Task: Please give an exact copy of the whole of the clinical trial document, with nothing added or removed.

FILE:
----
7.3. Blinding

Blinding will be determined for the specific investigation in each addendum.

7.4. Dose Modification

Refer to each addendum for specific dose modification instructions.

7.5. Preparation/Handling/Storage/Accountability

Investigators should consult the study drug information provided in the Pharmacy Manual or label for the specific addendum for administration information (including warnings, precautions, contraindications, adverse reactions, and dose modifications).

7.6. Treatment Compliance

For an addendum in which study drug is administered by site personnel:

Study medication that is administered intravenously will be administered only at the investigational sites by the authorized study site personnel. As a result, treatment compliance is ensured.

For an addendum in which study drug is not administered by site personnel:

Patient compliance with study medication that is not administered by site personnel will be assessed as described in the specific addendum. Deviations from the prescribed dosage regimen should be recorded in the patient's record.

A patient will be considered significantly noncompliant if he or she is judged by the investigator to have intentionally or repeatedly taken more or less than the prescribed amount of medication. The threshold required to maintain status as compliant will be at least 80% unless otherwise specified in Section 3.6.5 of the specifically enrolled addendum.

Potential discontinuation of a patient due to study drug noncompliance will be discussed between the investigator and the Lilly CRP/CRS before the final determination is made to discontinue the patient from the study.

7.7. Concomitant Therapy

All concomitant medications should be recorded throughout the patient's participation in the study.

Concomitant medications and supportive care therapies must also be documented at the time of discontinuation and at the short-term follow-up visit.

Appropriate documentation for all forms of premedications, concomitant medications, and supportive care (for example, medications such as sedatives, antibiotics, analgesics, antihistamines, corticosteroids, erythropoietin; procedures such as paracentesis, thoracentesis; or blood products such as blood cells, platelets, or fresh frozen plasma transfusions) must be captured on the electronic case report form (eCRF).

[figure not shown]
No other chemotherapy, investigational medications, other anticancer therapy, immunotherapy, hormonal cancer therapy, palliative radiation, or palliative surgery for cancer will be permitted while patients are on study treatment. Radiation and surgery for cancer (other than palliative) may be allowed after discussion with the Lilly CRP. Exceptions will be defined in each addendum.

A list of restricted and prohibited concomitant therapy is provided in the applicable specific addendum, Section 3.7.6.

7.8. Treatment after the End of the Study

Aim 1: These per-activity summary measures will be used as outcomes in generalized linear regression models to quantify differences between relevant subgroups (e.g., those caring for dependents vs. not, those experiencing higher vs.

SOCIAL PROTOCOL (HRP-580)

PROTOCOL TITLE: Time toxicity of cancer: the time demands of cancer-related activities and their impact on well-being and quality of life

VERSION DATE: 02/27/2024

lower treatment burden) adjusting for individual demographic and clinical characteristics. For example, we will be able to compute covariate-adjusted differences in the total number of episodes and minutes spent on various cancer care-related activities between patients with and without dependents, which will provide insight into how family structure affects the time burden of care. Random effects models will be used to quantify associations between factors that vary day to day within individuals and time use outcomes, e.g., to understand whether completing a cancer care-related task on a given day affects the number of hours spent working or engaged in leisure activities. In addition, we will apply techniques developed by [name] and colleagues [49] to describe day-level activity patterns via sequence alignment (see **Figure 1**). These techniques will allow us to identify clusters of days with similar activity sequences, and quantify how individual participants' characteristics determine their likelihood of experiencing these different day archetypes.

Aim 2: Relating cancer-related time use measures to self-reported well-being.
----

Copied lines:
7.3. Blinding

Blinding will be determined for the specific investigation in each addendum.

7.4. Dose Modification

Refer to each addendum for specific dose modification instructions.

7.5. Preparation/Handling/Storage/Accountability

Investigators should consult the study drug information provided in the Pharmacy Manual or label for the specific addendum for administration information (including warnings, precautions, contraindications, adverse reactions, and dose modifications).

7.6. Treatment Compliance

For an addendum in which study drug is administered by site personnel:

Study medication that is administered intravenously will be administered only at the investigational sites by the authorized study site personnel. As a result, treatment compliance is ensured.

For an addendum in which study drug is not administered by site personnel:

Patient compliance with study medication that is not administered by site personnel will be assessed as described in the specific addendum. Deviations from the prescribed dosage regimen should be recorded in the patient's record.

A patient will be considered significantly noncompliant if he or she is judged by the investigator to have intentionally or repeatedly taken more or less than the prescribed amount of medication. The threshold required to maintain status as compliant will be at least 80% unless otherwise specified in Section 3.6.5 of the specifically enrolled addendum.

Potential discontinuation of a patient due to study drug noncompliance will be discussed between the investigator and the Lilly CRP/CRS before the final determination is made to discontinue the patient from the study.

7.7. Concomitant Therapy

All concomitant medications should be recorded throughout the patient's participation in the study.

Concomitant medications and supportive care therapies must also be documented at the time of discontinuation and at the short-term follow-up visit.

Appropriate documentation for all forms of premedications, concomitant medications, and supportive care (for example, medications such as sedatives, antibiotics, analgesics, antihistamines, corticosteroids, erythropoietin; procedures such as paracentesis, thoracentesis; or blood products such as blood cells, platelets, or fresh frozen plasma transfusions) must be captured on the electronic case report form (eCRF).

[figure not shown]
No other chemotherapy, investigational medications, other anticancer therapy, immunotherapy, hormonal cancer therapy, palliative radiation, or palliative surgery for cancer will be permitted while patients are on study treatment. Radiation and surgery for cancer (other than palliative) may be allowed after discussion with the Lilly CRP. Exceptions will be defined in each addendum.

A list of restricted and prohibited concomitant therapy is provided in the applicable specific addendum, Section 3.7.6.

7.8. Treatment after the End of the Study

Aim 1: These per-activity summary measures will be used as outcomes in generalized linear regression models to quantify differences between relevant subgroups (e.g., those caring for dependents vs. not, those experiencing higher vs.

SOCIAL PROTOCOL (HRP-580)

PROTOCOL TITLE: Time toxicity of cancer: the time demands of cancer-related activities and their impact on well-being and quality of life

VERSION DATE: 02/27/2024

lower treatment burden) adjusting for individual demographic and clinical characteristics. For example, we will be able to compute covariate-adjusted differences in the total number of episodes and minutes spent on various cancer care-related activities between patients with and without dependents, which will provide insight into how family structure affects the time burden of care. Random effects models will be used to quantify associations between factors that vary day to day within individuals and time use outcomes, e.g., to understand whether completing a cancer care-related task on a given day affects the number of hours spent working or engaged in leisure activities. In addition, we will apply techniques developed by [name] and colleagues [49] to describe day-level activity patterns via sequence alignment (see **Figure 1**). These techniques will allow us to identify clusters of days with similar activity sequences, and quantify how individual participants' characteristics determine their likelihood of experiencing these different day archetypes.

Aim 2: Relating cancer-related time use measures to self-reported well-being.